Republican presidential hopeful Mitt Romney pledged bipartisanship before early voters in Florida on Saturday while President Barack Obama worked to nail down tiny New Hampshire's four electoral votes ahead of the Nov. 6 election.
Both campaigns scrambled to steer clear of a most unlikely October surprise, a superstorm barrelling up the East Coast.
On Saturday night, the White House announced Obama had cancelled campaign appearances in Virginia on Monday and Colorado on Tuesday so he can monitor Hurricane Sandy. Romney scrapped plans to campaign in Virginia on Sunday, and switched his schedule for the day to Ohio.
Vice President Joe Biden cancelled a Saturday rally in coastal Virginia Beach, Va., to allow local officials there to focus on disaster preparedness and local security concerns. But he went ahead with an appearance in Lynchburg, which is inland
Romney, who has pivoted away from earlier ultra-conservative messages to strike a moderate tone in a bid to win votes from women and independents, campaigned across Florida on Saturday with a pledge to "build bridges" with Democrats.
He coupled that message with digs at Obama for advancing an agenda that lacks vision. Noting that Obama supporters like to chant "four more years" at the president's campaign rallies, Romney picked up on his crowd's own chant at the Pensacola Civic Centre and said: "I like '10 more days' a lot better.'"
Senator Marco Rubio told the crowd that Obama was advancing "the ideas of countries that people come here to get away from." Pressed later on what countries he was referring to, the Florida Republican said, "any big-government country in the world" and specifically referred to Mexico and Latin America.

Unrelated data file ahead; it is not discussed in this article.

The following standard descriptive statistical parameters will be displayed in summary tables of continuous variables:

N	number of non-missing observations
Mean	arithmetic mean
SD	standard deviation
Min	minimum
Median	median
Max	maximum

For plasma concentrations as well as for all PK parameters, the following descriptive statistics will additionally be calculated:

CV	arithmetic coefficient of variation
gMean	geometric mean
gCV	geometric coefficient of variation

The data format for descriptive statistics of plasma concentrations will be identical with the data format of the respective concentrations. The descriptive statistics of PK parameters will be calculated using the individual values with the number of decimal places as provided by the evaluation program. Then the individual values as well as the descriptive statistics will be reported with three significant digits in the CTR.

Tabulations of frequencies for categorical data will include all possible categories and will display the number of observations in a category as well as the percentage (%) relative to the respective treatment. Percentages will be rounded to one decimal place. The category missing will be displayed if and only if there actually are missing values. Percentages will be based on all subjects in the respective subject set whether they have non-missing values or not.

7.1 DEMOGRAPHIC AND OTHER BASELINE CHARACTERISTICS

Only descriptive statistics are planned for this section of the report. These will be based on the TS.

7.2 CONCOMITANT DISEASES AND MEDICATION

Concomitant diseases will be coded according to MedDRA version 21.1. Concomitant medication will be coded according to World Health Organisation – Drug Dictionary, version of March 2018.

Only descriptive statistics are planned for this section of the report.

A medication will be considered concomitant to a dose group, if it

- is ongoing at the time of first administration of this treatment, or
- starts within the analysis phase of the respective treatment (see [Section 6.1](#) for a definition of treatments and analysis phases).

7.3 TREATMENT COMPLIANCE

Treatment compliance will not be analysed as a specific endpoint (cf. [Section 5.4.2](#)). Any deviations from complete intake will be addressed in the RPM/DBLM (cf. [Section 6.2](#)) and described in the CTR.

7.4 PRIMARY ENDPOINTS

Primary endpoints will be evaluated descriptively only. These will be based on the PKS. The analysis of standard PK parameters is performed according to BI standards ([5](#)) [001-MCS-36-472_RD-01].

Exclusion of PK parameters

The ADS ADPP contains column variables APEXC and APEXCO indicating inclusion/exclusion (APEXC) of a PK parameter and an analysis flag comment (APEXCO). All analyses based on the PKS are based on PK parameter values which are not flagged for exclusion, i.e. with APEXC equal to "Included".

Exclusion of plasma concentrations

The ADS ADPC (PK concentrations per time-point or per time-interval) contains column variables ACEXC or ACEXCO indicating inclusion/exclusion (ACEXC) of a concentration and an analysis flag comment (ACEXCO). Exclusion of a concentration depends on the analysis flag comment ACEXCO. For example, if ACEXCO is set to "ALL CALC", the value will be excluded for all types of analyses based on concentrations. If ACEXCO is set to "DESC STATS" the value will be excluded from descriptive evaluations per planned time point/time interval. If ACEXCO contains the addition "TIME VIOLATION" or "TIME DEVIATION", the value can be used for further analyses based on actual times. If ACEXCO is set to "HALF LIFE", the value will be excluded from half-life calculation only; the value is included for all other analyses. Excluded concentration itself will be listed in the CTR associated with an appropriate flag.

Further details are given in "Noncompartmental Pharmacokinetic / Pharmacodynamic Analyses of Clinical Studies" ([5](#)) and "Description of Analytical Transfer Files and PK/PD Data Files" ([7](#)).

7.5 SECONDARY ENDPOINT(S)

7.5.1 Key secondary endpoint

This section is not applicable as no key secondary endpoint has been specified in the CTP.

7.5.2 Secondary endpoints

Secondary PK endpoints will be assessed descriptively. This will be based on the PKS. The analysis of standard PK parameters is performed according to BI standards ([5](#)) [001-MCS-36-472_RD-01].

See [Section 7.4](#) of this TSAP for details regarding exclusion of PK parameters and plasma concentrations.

In New Hampshire, Obama told volunteers at a Teamsters hall in Manchester that: "We don't know how this thing is going to play out. These four electoral voters right here could make all the difference."
It takes 270 electoral votes to win the election. Obama is ahead in states and the District of Columbia representing 237 electoral votes; Romney has a comfortable lead in states with 191 electoral votes. The rest lie in nine contested states that are too close to call, New Hampshire among them.
The president adjusted his campaign speech at a Nashua rally to appeal to voters in low-tax New Hampshire, hammering Romney for raising taxes and fees as governor of neighbouring Massachusetts. Obama accused Romney of running in Massachusetts on a pledge to lower taxes, then making life more expensive for the middle class after taking office.
"All he's offering is a big rerun of the same policies," Obama told a crowd of 8,500 gathered at an outdoor rally on an unseasonably warm October day.
The candidates worked to lock down every possible early vote without intruding on emergency preparations as the storm's expected track looked to affect at least four battleground states: North Carolina, Virginia, Ohio and New Hampshire.
Ryan stumps in Ohio
Romney's running mate, Rep. Paul Ryan, worked his way across rainy, chilly Ohio, on a two-day bus trip, with his family in tow. At a factory in New Philadelphia, Ryan stressed the hit that manufacturing industries have taken over the last four years and promised more coal jobs, natural gas jobs and increased military spending if Romney is elected.
En route to New Hampshire, Obama held an airborne conference call with administration officials about the federal government's role in minimizing storm damage and a ensuring speedy recovery effort.
Campaign spokesman Jennifer Psaki said the Obama team was continuing to promote early voting as something that provides flexibility for busy families, but she added that with the storm headed for shore, "safety comes first, and that's the case with early voting as well."